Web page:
A doctor can make a clinical decision according to one of several alternatives. (1) Mathematical certainty is rarely applicable in medicine. If an anencephalic infant were kept alive by artificial means, it would be 100 per cent certain that he would be severely mentally and physically handicapped. Nevertheless, even gross brain damage apparent on CT scan is not inevitably associated with severe handicap. (2) Statistical probability is the method of decision-making for quality of survival in most clinical situations (z.e. a balance of probabilities), based upon knowledge of the disease, its natural history, follow-up studies and the effects of treatment. In other words, the decision is based upon medical knowledge, as for example in cases of spina bifida, severe intraventricular haemorrhage and other causes of brain death. The more experienced and widely read the doctor, one hopes, the more accurate his ability to decide the correct course of action. (3) Prejudice affects the doctor just as it does the layman. It may be religious (i.e. against contraception or abortion), political, for personal gain, the result of unfortunate previous personal experience (e.g. severe side-effects from a drug) or, more recently, because of media pressures.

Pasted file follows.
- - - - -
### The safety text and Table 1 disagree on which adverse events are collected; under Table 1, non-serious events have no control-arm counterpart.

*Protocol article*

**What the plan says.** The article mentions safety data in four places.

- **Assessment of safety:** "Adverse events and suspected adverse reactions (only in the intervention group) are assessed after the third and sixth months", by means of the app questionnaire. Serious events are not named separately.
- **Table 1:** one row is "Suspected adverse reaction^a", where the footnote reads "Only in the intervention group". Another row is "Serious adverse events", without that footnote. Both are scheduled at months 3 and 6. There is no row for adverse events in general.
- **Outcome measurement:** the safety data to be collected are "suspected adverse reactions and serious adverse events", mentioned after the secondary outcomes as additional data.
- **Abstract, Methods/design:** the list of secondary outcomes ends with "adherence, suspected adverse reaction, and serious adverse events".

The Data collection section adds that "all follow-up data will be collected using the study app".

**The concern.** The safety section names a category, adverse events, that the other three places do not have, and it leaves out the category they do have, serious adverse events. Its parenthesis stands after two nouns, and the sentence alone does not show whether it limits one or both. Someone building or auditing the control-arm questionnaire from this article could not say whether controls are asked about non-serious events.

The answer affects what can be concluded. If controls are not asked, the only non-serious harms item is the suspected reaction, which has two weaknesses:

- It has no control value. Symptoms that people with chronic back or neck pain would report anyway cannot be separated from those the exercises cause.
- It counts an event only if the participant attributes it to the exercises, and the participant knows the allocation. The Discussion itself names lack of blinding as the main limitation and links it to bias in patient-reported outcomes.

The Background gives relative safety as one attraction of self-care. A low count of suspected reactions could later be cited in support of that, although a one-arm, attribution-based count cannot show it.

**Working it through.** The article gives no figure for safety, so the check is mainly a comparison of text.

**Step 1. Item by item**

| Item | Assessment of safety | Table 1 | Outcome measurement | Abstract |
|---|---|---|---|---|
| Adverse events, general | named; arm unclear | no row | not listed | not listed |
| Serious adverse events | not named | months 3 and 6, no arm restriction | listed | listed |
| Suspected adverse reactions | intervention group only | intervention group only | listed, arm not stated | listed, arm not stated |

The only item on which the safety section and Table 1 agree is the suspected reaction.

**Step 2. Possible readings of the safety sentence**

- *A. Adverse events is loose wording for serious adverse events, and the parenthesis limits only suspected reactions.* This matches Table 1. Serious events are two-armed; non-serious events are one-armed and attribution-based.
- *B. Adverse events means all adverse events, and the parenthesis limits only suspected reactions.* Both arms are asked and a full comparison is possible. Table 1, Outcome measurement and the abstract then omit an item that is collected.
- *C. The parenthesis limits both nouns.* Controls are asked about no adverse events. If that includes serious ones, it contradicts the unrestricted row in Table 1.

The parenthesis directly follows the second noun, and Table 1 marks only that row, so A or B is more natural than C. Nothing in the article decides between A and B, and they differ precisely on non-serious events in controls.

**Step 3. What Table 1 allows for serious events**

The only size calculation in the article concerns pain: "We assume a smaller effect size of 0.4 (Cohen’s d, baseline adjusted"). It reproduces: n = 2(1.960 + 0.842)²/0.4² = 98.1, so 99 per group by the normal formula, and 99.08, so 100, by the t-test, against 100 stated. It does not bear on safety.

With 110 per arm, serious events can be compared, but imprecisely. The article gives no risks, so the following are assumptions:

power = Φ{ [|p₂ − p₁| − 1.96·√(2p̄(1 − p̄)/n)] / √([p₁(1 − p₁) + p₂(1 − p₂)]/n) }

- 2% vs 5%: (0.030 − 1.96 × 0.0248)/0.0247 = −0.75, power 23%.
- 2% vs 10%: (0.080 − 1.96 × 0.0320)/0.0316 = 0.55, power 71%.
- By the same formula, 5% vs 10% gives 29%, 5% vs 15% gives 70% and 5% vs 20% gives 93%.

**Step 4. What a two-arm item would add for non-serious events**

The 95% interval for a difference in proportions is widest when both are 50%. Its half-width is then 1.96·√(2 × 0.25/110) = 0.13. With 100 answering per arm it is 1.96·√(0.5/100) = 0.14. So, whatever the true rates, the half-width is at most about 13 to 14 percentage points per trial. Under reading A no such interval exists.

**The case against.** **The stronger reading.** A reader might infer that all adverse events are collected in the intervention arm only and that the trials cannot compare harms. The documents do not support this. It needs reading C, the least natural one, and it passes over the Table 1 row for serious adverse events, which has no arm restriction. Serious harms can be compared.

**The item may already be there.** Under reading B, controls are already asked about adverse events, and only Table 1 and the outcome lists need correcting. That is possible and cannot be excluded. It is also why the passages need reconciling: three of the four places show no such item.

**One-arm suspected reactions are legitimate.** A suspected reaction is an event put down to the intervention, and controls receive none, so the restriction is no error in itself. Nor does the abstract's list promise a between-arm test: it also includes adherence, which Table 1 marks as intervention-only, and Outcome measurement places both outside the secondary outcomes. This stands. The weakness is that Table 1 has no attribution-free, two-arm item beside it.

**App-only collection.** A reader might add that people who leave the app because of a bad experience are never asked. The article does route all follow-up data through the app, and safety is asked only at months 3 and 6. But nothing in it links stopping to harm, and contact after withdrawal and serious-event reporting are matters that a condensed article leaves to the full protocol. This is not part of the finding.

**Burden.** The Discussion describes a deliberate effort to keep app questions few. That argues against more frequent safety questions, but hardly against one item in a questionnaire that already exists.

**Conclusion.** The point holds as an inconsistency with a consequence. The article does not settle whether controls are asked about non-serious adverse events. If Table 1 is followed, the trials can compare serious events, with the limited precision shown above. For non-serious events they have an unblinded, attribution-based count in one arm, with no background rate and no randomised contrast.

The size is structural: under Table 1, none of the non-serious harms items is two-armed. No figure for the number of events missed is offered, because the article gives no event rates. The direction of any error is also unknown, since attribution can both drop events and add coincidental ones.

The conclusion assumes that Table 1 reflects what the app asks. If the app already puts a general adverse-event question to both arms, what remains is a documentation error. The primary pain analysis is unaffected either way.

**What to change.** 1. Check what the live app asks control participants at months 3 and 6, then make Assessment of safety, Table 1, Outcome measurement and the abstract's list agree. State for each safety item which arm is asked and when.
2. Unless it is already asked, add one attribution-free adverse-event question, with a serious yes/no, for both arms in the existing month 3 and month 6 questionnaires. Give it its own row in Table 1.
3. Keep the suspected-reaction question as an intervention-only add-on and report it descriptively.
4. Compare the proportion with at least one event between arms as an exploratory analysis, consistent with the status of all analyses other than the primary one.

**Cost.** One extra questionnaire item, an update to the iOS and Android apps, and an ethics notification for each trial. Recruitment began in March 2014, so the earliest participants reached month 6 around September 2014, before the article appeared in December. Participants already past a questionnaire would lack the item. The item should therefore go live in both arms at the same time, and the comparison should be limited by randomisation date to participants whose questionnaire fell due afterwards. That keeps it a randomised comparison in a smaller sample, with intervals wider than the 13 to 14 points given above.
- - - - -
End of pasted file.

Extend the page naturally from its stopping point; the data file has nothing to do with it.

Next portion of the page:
• The concept of quality of survival gives rise to many problems. Must it always relate to mental handicap, and is physical handicap without mental handicap excluded? Are we certain about the degree of mental handicap in infants with spina bifida? The disturbing feature about recent legal cases is that they have concerned Downs syndrome, a condition with very variable degrees of mental handicap and in which, given good programmes, most children walk, talk, are affectionate, fully aware, and learn (if a t a slower rate) in the true cognitive sense. It is not surprising, therefore, that there is wide divergence of opinion about the quality of life that a Downs syndrome child can enjoy. Nevertheless, it is accepted medical practice that this quality of survival is such that it is desirable, if the mother wishes, to prevent a Downs syndrome birth in women over 35 years by elective amniocentesis, followed by abortion of a n affected fetus. One cannot scientifically distinguish a good from a bad Downs syndrome infant a t birth, yet medical decisions about treatment for such conditions as duodenal atresia or operable congenital heart-lesions have to be made. This difficulty has not lessened with the confusion caused by recent legal intervention: on the one hand, one court rules that in Downs syndrome the quality of life is such that the parents and surgeons wishes could be over-ruled; on the other, a second court accepts sedation and allowing the child to die, in association with less common defects.